United Kingdom Provides £100 million for Education
BBC reports on how the United Kingdom’s Department for International Development (DFID) Girls’ Education Challenge will provide £100 million ($129 million) in funding to help 175,000 of the world’s poorest, most marginalized girls get an education.
BBC says 63 million girls worldwide are out of school, and more than half of them are in sub-Saharan Africa.
The £100 million will be spent mostly in sub-Saharan Africa. Selected countries include Ethiopia, Nigeria, Malawi and Rwanda.
There will also be programs in Afghanistan, Myanmar, and Nepal.
The DFID says that the Girls’ Education Challenge will “help girls who have dropped out or never attended school due to family crises, poverty, child marriage or early pregnancy. The funding will also be used to continue the Girls’ Education Challenge’s support for 1 million disadvantaged girls across the developing world.”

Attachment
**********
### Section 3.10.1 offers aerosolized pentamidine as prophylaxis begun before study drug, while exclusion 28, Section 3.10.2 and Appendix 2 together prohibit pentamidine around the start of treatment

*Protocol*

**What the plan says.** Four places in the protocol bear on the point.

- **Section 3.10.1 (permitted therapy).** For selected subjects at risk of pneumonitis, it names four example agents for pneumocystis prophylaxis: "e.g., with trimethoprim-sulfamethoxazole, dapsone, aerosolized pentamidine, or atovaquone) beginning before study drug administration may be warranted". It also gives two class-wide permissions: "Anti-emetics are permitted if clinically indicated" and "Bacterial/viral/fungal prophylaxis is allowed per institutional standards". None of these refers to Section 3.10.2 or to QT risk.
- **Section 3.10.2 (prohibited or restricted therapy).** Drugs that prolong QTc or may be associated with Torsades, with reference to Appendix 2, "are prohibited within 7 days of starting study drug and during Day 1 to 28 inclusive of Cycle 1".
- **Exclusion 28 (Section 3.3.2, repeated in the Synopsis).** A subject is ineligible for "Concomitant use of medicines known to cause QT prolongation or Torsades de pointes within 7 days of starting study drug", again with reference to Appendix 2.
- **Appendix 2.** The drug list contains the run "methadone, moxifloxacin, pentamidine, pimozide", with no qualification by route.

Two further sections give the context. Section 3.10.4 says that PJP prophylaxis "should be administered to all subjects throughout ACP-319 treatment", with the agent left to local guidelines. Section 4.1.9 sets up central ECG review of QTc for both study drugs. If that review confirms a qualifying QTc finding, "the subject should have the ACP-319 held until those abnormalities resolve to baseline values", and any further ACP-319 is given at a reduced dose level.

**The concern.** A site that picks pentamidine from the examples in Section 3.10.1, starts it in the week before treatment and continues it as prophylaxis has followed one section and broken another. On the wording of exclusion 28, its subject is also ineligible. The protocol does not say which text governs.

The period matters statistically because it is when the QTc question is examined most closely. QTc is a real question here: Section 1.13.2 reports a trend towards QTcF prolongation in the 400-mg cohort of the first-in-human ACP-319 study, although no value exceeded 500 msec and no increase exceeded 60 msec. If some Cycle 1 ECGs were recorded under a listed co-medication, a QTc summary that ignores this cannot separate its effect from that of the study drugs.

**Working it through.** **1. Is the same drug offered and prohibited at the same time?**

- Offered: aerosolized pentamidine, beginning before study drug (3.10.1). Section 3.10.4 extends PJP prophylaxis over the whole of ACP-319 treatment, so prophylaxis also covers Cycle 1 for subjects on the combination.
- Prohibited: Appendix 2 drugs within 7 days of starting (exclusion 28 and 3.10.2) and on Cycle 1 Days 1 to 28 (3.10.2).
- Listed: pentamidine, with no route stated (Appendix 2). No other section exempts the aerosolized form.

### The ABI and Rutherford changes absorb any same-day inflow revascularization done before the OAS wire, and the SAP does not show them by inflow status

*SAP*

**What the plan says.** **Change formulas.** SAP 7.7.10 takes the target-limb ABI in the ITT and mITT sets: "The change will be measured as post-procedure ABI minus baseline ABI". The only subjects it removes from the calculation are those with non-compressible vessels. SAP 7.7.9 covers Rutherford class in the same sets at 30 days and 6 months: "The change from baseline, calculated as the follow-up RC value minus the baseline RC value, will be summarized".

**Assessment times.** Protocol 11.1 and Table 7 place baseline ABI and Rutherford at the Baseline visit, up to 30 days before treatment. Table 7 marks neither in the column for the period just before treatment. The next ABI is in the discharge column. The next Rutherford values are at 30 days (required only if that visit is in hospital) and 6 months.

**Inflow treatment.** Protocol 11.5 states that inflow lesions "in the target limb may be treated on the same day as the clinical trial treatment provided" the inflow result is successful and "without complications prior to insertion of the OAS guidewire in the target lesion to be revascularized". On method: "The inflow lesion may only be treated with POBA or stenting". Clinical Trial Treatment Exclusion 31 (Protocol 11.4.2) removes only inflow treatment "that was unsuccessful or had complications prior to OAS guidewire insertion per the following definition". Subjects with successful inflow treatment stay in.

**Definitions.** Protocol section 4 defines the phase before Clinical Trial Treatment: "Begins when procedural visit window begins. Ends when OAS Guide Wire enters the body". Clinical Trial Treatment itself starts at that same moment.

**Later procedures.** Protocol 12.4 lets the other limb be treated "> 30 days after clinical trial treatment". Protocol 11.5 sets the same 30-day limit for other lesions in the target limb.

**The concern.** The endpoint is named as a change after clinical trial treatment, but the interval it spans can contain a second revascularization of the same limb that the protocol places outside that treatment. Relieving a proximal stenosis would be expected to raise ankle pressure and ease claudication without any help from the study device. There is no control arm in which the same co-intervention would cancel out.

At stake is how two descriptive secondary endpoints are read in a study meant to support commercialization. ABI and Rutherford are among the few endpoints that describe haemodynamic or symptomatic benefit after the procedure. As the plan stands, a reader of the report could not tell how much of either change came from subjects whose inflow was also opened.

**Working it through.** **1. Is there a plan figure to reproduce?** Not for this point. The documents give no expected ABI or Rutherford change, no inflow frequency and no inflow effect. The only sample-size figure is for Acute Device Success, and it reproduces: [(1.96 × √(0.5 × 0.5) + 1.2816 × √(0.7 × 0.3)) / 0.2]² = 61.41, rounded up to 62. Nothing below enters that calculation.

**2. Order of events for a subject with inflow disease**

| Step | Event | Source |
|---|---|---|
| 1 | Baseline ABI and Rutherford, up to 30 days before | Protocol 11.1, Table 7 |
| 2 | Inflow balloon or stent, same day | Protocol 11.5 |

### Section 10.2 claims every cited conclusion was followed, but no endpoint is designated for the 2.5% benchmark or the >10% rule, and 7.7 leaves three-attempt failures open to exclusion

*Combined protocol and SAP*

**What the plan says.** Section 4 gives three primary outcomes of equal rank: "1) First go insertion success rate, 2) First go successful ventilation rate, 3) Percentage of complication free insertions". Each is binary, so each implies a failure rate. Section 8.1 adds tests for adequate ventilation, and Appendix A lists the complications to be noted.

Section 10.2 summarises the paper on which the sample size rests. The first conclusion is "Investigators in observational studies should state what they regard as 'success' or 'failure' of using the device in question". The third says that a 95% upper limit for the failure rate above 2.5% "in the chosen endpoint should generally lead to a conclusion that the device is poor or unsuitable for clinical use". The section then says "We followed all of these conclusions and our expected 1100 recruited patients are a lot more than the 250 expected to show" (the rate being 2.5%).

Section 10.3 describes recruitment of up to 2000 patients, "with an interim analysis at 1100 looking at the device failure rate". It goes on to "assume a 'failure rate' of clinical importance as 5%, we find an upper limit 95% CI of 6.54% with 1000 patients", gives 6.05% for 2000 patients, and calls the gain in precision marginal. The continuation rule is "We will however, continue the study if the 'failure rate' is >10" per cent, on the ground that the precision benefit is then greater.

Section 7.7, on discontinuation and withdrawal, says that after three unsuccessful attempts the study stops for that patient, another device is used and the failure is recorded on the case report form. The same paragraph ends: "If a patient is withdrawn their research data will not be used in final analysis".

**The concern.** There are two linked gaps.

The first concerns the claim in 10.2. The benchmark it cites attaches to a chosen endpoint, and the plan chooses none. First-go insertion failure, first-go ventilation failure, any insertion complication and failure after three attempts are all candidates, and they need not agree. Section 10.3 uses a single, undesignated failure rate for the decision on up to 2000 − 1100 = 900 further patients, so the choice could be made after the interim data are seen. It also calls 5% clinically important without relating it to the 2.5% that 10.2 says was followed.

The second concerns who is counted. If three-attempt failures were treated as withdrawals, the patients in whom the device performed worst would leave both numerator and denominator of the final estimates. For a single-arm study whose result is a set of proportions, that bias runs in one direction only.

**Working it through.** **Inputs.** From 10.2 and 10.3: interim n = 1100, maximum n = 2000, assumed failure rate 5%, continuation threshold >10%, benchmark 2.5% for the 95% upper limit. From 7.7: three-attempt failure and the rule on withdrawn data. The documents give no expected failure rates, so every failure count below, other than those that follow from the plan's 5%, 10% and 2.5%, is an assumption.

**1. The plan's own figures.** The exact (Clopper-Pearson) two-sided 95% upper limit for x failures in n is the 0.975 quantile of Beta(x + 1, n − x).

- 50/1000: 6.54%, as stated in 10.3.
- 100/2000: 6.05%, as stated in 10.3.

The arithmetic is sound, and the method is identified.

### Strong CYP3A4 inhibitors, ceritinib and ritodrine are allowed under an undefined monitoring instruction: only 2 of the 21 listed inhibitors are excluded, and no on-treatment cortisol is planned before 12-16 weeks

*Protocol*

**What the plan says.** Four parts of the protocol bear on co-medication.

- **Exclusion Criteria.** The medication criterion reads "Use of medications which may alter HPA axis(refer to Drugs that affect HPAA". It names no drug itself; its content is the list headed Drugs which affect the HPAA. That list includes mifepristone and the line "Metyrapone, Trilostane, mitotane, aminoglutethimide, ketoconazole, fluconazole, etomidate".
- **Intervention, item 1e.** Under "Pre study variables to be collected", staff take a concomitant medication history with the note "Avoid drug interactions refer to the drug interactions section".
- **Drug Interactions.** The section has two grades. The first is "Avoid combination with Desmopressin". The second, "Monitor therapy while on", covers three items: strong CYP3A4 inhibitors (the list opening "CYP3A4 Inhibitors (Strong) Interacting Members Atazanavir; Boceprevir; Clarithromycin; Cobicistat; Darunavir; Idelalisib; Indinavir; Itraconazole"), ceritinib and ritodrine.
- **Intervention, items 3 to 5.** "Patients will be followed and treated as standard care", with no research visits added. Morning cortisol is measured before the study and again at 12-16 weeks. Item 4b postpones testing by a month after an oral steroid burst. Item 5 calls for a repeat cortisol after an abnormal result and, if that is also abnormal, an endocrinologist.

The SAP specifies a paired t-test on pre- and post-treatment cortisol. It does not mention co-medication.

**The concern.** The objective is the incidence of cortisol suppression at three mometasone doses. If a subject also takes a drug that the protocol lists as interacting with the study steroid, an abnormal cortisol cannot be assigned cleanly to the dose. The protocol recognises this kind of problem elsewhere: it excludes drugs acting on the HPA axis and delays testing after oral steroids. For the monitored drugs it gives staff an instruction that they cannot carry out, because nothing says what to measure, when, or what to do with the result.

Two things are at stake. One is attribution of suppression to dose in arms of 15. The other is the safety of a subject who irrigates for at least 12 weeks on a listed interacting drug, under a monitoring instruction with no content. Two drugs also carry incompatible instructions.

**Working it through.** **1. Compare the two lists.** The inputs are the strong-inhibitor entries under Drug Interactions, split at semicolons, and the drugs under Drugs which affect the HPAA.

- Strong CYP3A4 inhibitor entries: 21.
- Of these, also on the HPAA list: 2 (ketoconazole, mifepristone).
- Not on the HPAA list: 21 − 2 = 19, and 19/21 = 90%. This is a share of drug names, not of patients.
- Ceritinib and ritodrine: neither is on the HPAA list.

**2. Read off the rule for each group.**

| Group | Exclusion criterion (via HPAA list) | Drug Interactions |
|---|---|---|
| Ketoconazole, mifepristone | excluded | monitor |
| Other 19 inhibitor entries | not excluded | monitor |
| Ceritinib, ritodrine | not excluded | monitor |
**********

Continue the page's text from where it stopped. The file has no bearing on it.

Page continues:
The Challenge will:
- Provide Android tables and offer smartcards that monitor attendance and incentives for families to send their daughters to school.
- Deploy satellite broadband to improve connectivity in rural areas.
- Set up an interactive learning platform to let students to access lessons in English, math, and life skills.
The Challenge-related and United Kingdom-sponsored iMlango program for girls in Kenya already includes more than 200 schools, with 3,240 computers and reaches 150,000 children.